Researchers develop cellulose conversion catalyst

By Erin Voegele
Web exclusive posted Sept. 26, 2008 at 10:07 a.m. CST

Researchers in the United States and China have developed a new catalyst that directly converts cellulose into ethylene glycol, an important intermediate product for the chemical industry. The research team was led by Tao Zhang at the Dalian Institute of Chemical Physics in China and Jingguang G. Chen at the University of Delaware in Newark.

The technology uses heat, pressure, and a catalyst made of tungsten carbide and nickel on a carbon support to produce a mixture of polyalcohols from cellulosic biomass. According to Jingguang, the catalyst most likely works through hydrolysis and hydrogenation reactions.

The team has found that the catalyst converts 100 percent of cellulose. Ethylene glycol consists of approximately 61 percent of the polyalcohols created from the conversion. Jingguang said most of the remaining substances are C6 sugars, which can be processed further to make hydrogen and chemicals.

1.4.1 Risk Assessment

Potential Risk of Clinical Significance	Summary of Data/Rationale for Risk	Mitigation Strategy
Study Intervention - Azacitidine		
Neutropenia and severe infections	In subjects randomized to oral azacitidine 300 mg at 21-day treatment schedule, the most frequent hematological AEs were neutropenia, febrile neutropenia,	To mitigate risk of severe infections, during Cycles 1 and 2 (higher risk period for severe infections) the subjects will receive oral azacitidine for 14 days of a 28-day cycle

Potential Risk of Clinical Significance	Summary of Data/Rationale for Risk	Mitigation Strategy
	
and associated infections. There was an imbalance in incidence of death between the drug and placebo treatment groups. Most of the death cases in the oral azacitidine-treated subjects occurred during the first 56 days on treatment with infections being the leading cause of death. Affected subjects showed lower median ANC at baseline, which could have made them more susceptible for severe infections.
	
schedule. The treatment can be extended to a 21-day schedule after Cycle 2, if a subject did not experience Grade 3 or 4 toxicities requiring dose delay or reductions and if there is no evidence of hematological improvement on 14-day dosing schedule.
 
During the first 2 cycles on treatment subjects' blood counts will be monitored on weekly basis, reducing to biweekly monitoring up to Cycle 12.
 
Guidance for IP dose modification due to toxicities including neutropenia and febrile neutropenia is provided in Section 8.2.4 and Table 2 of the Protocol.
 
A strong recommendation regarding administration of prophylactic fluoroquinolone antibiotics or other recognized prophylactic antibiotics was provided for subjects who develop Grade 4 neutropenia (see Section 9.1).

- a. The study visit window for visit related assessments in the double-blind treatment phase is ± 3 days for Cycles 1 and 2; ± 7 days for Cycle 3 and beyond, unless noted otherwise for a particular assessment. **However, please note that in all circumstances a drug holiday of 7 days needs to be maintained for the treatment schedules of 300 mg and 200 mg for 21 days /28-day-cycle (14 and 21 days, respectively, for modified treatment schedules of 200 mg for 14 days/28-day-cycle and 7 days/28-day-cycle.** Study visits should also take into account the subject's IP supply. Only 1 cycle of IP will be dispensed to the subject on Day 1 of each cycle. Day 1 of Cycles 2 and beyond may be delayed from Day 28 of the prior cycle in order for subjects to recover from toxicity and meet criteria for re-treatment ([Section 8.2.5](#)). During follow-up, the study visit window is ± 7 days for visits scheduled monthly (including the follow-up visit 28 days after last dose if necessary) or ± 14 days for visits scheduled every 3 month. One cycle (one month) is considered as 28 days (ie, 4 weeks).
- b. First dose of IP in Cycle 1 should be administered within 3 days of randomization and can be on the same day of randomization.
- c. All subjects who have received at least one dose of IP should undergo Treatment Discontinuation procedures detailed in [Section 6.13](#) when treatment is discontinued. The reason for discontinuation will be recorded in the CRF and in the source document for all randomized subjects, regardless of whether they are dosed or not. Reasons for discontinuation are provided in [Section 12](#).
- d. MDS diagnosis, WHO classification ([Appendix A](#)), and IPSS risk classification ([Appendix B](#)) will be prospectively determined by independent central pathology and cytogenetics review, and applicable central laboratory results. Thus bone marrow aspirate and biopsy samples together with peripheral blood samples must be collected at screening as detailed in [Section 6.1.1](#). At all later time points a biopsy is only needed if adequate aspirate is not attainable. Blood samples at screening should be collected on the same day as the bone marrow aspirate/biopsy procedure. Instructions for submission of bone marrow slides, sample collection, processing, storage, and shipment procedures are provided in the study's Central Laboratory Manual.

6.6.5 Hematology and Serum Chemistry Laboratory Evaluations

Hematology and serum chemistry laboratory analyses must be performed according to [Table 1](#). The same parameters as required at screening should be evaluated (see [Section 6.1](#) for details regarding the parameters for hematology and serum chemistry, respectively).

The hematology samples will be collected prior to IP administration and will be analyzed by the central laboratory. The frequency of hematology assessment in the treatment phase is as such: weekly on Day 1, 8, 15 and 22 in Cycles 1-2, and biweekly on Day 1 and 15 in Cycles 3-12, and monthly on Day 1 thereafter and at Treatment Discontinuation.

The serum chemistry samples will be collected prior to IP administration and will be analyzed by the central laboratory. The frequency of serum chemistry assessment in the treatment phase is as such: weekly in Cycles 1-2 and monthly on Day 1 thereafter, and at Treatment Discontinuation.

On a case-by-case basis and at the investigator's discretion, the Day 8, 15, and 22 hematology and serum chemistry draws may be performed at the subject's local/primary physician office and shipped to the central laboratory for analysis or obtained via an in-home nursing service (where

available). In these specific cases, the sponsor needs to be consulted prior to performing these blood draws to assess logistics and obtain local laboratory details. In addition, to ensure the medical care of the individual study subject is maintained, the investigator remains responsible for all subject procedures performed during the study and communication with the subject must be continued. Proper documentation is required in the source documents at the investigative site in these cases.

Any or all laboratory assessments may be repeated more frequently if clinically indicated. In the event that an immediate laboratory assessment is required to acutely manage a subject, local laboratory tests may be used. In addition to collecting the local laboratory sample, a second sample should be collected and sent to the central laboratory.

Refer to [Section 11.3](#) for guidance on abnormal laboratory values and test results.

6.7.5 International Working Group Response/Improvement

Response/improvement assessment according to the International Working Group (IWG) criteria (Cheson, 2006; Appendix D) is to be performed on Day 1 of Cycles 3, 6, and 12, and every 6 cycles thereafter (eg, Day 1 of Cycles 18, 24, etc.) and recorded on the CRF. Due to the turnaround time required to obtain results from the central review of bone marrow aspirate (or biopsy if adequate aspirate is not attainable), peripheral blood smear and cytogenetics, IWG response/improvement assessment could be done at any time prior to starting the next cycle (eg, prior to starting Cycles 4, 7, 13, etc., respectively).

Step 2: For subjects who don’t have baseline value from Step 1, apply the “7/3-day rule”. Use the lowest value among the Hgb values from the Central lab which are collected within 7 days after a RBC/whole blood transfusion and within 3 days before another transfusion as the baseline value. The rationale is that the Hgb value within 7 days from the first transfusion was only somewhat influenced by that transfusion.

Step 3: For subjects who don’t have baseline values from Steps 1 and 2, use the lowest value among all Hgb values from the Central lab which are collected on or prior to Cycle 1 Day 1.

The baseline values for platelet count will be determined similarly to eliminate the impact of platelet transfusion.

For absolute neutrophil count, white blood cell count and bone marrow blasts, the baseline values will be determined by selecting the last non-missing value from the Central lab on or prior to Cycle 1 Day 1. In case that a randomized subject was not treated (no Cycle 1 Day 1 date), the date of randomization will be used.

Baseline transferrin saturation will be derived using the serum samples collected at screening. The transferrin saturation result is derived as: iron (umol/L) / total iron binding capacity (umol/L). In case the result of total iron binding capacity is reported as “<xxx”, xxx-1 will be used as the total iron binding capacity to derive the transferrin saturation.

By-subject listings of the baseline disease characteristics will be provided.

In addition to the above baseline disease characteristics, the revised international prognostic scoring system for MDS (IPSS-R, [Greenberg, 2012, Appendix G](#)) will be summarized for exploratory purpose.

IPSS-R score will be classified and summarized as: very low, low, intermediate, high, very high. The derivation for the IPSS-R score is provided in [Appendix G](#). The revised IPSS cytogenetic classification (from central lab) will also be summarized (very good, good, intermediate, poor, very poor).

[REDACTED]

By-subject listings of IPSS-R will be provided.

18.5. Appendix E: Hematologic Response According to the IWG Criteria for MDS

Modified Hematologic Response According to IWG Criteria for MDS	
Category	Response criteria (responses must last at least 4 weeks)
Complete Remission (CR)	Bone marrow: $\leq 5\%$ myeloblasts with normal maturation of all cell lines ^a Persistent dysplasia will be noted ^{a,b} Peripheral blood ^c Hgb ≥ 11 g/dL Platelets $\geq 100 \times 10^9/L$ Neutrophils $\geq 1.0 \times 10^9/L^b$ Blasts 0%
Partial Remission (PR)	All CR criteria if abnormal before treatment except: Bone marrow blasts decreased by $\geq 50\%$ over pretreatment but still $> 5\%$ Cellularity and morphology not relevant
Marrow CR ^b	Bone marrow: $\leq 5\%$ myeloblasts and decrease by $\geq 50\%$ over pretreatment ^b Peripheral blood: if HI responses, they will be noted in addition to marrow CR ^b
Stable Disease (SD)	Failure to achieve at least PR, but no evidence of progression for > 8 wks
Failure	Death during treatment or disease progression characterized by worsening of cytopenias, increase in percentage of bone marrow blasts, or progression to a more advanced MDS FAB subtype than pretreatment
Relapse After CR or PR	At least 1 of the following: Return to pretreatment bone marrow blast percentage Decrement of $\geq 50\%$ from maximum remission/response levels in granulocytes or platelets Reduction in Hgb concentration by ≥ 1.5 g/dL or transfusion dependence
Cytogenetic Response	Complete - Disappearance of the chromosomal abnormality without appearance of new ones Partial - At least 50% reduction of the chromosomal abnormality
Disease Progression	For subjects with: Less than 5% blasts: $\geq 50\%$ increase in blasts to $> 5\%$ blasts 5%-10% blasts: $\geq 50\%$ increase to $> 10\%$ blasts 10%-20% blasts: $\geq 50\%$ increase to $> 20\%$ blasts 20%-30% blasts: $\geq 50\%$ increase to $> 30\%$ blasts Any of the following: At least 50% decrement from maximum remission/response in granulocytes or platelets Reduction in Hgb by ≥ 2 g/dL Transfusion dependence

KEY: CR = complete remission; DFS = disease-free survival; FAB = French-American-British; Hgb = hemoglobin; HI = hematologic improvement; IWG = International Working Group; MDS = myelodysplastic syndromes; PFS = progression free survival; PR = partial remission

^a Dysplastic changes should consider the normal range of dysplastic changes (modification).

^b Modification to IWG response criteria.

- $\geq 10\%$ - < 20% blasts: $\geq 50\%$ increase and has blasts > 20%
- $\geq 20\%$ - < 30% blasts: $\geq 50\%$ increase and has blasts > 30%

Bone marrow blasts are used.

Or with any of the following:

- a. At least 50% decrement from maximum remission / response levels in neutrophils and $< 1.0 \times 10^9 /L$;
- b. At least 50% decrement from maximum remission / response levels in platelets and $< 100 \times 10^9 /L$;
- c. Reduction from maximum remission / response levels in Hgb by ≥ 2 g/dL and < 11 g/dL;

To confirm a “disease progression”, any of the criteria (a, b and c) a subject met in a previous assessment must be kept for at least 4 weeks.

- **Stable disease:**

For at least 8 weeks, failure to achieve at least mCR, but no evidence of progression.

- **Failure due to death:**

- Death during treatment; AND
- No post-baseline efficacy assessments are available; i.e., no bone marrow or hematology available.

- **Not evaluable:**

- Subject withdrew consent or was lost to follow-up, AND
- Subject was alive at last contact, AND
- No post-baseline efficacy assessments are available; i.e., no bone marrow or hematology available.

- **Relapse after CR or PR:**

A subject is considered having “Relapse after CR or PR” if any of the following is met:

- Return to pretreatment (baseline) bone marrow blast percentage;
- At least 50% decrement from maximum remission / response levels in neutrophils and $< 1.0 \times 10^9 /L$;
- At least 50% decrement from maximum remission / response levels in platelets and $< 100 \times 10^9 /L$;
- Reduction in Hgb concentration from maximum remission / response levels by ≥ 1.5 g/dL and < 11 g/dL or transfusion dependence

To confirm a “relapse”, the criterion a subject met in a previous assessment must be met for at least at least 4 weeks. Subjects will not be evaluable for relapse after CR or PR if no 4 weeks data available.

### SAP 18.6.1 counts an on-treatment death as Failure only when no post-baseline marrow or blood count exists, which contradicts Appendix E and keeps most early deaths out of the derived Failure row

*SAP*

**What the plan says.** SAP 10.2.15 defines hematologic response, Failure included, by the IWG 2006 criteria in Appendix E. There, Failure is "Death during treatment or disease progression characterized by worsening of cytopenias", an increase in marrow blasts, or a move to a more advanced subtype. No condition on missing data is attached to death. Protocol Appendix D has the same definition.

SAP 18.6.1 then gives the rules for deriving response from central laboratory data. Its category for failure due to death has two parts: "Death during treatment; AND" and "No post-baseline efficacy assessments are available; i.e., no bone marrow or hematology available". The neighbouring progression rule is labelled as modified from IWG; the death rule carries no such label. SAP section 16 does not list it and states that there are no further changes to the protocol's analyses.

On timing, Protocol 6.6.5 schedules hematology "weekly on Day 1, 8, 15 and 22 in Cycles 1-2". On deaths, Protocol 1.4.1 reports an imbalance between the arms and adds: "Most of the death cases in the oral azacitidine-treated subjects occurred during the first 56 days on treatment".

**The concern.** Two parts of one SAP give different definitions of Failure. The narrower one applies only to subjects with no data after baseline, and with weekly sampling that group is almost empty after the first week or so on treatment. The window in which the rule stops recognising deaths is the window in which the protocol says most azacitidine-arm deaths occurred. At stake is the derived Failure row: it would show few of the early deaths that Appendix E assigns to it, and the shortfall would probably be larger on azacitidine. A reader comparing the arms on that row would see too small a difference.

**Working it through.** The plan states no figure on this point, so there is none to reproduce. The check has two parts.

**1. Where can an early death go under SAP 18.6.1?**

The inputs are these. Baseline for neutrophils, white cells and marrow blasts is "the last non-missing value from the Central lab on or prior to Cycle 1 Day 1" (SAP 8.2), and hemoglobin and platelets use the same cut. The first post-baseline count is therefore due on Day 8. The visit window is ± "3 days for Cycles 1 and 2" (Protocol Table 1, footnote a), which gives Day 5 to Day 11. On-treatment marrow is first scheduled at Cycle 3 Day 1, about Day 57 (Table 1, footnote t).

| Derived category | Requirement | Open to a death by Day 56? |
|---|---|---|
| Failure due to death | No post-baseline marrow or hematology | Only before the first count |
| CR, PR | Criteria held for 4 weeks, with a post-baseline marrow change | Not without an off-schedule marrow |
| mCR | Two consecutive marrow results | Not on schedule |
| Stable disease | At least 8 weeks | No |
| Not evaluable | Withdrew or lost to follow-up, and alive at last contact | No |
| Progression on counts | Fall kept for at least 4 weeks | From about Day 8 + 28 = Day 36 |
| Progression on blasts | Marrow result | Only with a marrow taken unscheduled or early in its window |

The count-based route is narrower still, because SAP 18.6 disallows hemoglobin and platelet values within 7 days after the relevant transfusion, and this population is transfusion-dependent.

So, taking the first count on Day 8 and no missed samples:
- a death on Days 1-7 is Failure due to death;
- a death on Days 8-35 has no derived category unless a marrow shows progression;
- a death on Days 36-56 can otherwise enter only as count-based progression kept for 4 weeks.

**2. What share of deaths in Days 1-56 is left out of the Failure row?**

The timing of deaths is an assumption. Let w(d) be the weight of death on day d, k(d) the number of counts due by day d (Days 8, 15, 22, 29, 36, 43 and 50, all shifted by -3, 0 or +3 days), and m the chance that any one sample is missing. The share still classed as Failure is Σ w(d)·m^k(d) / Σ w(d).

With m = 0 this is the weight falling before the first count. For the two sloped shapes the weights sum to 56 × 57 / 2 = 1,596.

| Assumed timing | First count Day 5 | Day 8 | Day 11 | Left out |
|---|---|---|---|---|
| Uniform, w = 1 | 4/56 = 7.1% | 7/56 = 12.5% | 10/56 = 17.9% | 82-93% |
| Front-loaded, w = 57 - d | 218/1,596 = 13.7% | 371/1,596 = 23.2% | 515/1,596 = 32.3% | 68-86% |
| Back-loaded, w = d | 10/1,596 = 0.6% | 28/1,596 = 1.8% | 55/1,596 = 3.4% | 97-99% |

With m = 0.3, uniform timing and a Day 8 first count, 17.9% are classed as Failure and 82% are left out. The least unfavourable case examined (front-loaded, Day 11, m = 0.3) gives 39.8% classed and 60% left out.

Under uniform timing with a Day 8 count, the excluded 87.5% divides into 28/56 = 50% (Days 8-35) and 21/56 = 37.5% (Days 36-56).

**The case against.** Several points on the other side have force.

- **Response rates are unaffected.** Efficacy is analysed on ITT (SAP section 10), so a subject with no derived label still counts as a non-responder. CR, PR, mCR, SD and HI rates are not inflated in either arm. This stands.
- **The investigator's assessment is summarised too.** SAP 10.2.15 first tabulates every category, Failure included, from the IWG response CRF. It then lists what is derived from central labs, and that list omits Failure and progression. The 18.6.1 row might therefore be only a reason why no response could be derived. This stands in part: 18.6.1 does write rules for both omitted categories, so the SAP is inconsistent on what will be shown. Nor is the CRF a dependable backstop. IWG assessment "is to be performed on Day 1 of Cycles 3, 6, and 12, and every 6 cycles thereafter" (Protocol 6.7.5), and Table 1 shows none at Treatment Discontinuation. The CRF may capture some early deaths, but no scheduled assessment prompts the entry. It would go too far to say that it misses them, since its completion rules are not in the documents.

One of the most important benefits of the catalyst is its affordability. While similar research has been done, the research has generally centered on precious-metal catalysts that would be too expensive to use in the conversion of large quantities of cellulose.

The team is performing more studies to better understand how the catalyst works. According to Jingguang, the next steps in the research process include improving the conditions of temperature and pressure and identifying other promising catalysts. He said several patents have been filed for the technology.